Tuesday, October 4, 2016

REVIEW: 'Brooklyn Nine-Nine' - The Squad Arrives in Florida to Help Jake and Holt in 'Coral Palms, Pt. 3'

FOX's Brooklyn Nine-Nine - Episode 4.03 "Coral Palms, Pt. 3"

The team makes a road trip to Florida to try to help Jake and Holt take down Figgis. With an unforeseen injury and yet another interruption by Sheriff Reynolds, the plan doesn't follow through quite like they all had hoped. In the midst of the chaos, Jake and Amy share an awkward reunion.



The Figgis story is the most serialized Brooklyn Nine-Nine has ever been. It's a story that started last season with the introduction of Adrian Pimento. And now, the infamous mobster makes his debut - with Eric Roberts playing him - in the episode that wraps everything up. It's a story that hasn't always worked. Pimento was a hit or miss character while some plot details felt forced. And yet, it has produced three solid episodes to open the fourth season. "Coral Palms, Pt. 3" is perhaps the funniest episode of the season to date. It suffers a little bit because it's trying to do one too many things. But almost every single scene is filled with strong comedic situations and jokes that really propel the story forward in interesting ways. Yes, there's the responsibility to finish this story and get everyone back to New York. But the show sure does have a lot of fun bringing all of its characters to Florida for one final stand against Figgis.

Things were certainly tense leading into this episode because Jake and Holt were fugitives from law enforcement and being hunted down by Figgis. Meanwhile, the Nine-Nine wanted to help but were trapped in New York by their new captain, CJ. Of course, the threat that the precinct wouldn't be able to travel to Florida to help Jake and Holt isn't all that important. The squad just violates their captain's orders. They don't take it too seriously. Holt is their captain. He and Jake need their help. So, they are going to go no matter what the consequences may be. And the squad does face consequences. They are successful in helping Jake and Holt take down Figgis. That means both of them can return home and get back to their lives in New York. But the squad returns to the precinct and forced to work the night shift. That could be an interesting and amusing twist for the next episode. Plus, it makes it clear that helping Jake and Holt in this situation could be damaging to all of their careers. They still do it though because they need to protect their friends.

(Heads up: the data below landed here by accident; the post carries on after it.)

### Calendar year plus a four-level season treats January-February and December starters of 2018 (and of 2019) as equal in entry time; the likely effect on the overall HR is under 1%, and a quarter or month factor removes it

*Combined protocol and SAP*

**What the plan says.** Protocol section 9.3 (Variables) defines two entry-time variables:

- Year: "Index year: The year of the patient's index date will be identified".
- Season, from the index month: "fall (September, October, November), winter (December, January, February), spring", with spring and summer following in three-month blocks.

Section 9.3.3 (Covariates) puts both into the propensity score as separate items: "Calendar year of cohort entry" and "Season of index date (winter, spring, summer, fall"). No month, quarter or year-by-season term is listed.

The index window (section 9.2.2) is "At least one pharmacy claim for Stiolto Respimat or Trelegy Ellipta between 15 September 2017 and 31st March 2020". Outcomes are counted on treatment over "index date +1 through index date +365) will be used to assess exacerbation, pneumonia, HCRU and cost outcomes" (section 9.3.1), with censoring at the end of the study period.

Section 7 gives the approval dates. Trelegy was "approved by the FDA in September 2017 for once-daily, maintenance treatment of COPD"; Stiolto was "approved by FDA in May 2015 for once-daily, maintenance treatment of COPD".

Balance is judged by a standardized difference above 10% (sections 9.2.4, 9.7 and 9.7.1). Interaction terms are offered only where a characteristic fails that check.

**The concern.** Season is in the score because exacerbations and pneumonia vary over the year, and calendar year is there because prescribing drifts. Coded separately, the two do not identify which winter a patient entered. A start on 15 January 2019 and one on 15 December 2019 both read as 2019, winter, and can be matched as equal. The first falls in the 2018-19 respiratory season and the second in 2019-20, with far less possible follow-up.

Jake and Holt's lives in Florida are only getting worse as well. Their pictures have been spread throughout the community. The local news is broadcasting their story to the rest of the world. It's an amusing sequence that starts the episode. It's a simple scene of a news show with Jake and Holt being the top story. They are the breaking news and then the next segment is about a puppy who takes orders at a drive-thru window. It also makes it clear that Sheriff Reynolds will continue to be an important character in this story. He will complicate things for Jake and Holt because of his inability to change with the times. He's still flummoxed over Jake and Holt kissing. It just doesn't make sense to him. Local police really aren't a big focus in this episode. But their presence is notable as well. It's because Jake and Holt have to run before being recognized that Holt gets impaled by a pipe. It's a fantastic sequence where Jake freaks out over some minor scratches on his leg while Holt is calm despite a pipe sticking out of him. It's even better and more hilarious when Holt has to take the pipe out and stitch himself up while also comforting Jake who's freaking out over the whole thing. It's a nice role reversal of the doctor needing to keep a patient calm under less-than-ideal circumstances. It shows that Jake can still be very immature. But it's still an effective joke nevertheless.

Plus, this episode features the big reunion between Jake, Holt and the rest of the squad. This is such a terrific ensemble that works off of each other so well. Whenever the entire cast is in the same room, the sparks just fly. So, it's great to see everyone together again in Florida. Yes, there are very specific dynamics playing out amongst the group - Jake and Amy's awkwardness after reuniting, Gina caring for an injured Holt and Boyle judging Terry's parenting decisions. But everyone is still working towards the collective goal of stopping Figgis. The small details really add up to something fantastic to watch. Jake and Amy's relationship was always going to be a big story once they were reunited. They've spent six months apart not knowing if the other person has changed at all. The love is still there. Their feelings haven't changed at all. But it definitely takes them a minute to get in sync again. Jake keeps saying the wrong thing and ruining the moment whenever things try to turn towards the intimate again. Of course, it's also just really funny when Boyle is overly invested in their first kiss in six months. That ruins the moment so much when they first see each other - well that and Amy punching Jake in the throat. Again, there are just some really solid physical jokes in this episode.